CA: Maya Angelou's San Francisco Connections

May 29--SAN FRANCISCO -- From attending schools and collecting streetcar fares as a teenager to her friendship with the Rev. Cecil Williams as an adult, the late author and poet Maya Angelou had a number of San Francisco connections.

Ms. Angelou, who died Wednesday at age 86 at her home in Winston-Salem, N.C., was born Marguerite Johnson in St. Louis and spent her first years in Arkansas. At age 7, she was raped by her mother's boyfriend. He was beaten to death after she testified against him, and Ms. Angelou didn't speak for years.

"I was 7 {, and my 7 { year-old logic deduced that my voice had killed him," Ms. Angelou said in 1999. "So I stopped speaking for almost six years."

Her grandmother gave the mute child poetry to read, telling her: "Sister, Mama loves to see you read that poetry. You know what poetry will do for you? It will put starch in your backbone."

In 2001, Ms. Angelou spoke about overcoming abuse at the Women in Leadership Summit in San Francisco.

"Courage is crucial because without it, you won't be able to be consistent with your other values," Ms. Angelou said. "I suggest you develop courage the same way you develop a muscle. You develop a muscle by doing small things first."

As a teenager, Ms. Angelou packed up for California to study dance and drama at the short-lived Labor School in San Francisco. She also attended Washington High School. In her classic "I Know Why the Caged Bird Sings," Ms. Angelou wrote of returning home each day to her "Negro neighborhood" from Washington, which existed in an all-white Richmond District enclave.

She also worshiped at Unity San Francisco. Last year, in discussing her spiritual awakening with Oprah Winfrey, Ms. Angelou described herself, still, as a student of the church and recalled the first time a mentor had her read aloud from its "Lessons in Truth" the words, "God loves me."

She repeated it several times before it registered. More than 50 years later, she said, "it still humbles me that this force that made leaves and fleas and stars and rivers and you loves me. It's amazing. I can do anything."

At 14, she dropped out of school to become San Francisco's first African American female streetcar conductor.

"I saw women on the streetcars with their changer belts," she told Winfrey. "That, and they had caps with bills on them. And they had form-fitting jackets. I loved the uniforms. So I said, 'That's the job I want.' "

Rick Laubscher, president of the Muni's historic preservation partner, pointed out Ms. Angelou's role in breaking color barriers for San Francisco transit operators.

"She helped open the door to good, middle-class employment for thousands of African American's who didn't have the opportunity before," he said Wednesday. "That's a much different legacy than her legacy as an author or poet, but an important legacy nonetheless."

Ms. Angelou eventually finished high school, giving birth to her son, Guy, a few weeks after graduation.

As a young single mother, she supported her son by working as a waitress and cook. However, her passion for music, dance, performance, and poetry would soon take center stage.

She landed a gig as a folk singer and dancer at the Purple Onion club in North Beach in 1954. The Chronicle's critic, Luther Nichols, raved about Ms. Angelou's "deep, untrained, vibrant singing voice," and wrote that "the total effect makes it might hard to take your eyes off her."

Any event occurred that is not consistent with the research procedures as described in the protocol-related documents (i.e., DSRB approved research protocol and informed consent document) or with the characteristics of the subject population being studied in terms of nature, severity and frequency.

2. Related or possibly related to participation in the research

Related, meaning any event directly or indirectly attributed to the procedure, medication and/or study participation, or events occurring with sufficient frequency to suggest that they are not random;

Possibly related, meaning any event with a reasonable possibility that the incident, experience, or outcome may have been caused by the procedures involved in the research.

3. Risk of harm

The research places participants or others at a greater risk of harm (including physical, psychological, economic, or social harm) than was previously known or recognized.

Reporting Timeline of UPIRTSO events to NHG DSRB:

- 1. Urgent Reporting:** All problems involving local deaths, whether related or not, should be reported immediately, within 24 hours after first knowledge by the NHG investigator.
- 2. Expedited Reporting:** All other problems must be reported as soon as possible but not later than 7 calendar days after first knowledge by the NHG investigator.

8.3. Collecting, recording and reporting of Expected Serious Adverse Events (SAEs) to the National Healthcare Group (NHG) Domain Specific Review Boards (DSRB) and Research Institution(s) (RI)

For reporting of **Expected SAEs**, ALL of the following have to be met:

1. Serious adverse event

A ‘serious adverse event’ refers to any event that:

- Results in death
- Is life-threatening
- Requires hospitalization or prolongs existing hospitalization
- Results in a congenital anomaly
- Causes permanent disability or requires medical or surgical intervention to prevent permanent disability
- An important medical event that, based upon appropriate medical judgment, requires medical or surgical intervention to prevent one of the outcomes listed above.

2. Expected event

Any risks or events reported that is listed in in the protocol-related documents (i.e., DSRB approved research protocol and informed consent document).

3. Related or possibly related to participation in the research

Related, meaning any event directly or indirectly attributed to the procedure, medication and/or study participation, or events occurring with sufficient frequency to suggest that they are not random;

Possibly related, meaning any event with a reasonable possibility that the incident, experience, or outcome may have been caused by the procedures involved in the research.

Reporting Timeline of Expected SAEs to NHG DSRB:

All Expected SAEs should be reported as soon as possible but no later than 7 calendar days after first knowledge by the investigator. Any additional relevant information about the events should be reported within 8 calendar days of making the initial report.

Her talents would soon take her away from the Bay Area. She toured in "Porgy and Bess" and later moved to New York, where she acted in Jean Genet's "The Blacks."

"I loved the poetry that was sung in the black church: 'Go down Moses, way down in Egypt's land,'" Ms. Angelou told the Associated Press. "It just seemed to me the most wonderful way of talking. And 'Deep River.' Ooh! Even now it can catch me."

It was "I Know Why the Caged Bird Sings" that propelled Ms. Angelou into literary super-stardom. She was still grieving over the Rev. Martin Luther King's assassination when a friend mentioned Ms. Angelou to Random House editor Bob Loomis, who persuaded her to write a book. The book, published in 1970, garnered international acclaim.

She was nominated for a Tony Award in 1973 for her role in the play "Look Away." She directed the film "Down in the Delta," about a drug-wrecked woman who returns to the home of her ancestors in the Mississippi Delta. She won three Grammys for her spoken-word albums and in 2013 received an honorary National Book Award for her contributions to the literary community.

Through the years, she was never completely out of touch with the Bay Area. Among her closest friends here were Williams, pastor of Glide Memorial United Methodist Church, whom she first met in the 1960s, and his wife, Janice Mirikitani, who is also a poet and activist.

"I think she was a great conductor of a great human orchestra. An orchestra where people broke down barriers," Williams said Wednesday.

The couple last visited Ms. Angelou at her home in North Carolina for her 85th birthday, where they said she was laughing vibrantly despite her health problems.

"She has had one of the greatest impacts I think of anyone," Williams said. "She never forgot where she came from."

In 1995, Ms. Angelou made an appearance that Williams organized at the Fairmont Hotel for then-mayoral candidate Willie Brown.

"It is a delight to be here speaking for Willie Brown, because I am speaking for myself," she told the audience. "It is poetic to be responsible to one's own self, and one's beloved, and one's race, and one's nation, one's city, one's group."

___

Evan Sernoffsky is a San Francisco Chronicle staff writer. E-mail: esernoffsky@sfchronicle.com. Twitter: @EvanSernoffsky

 

 

Copyright 2014 - San Francisco Chronicle

Loading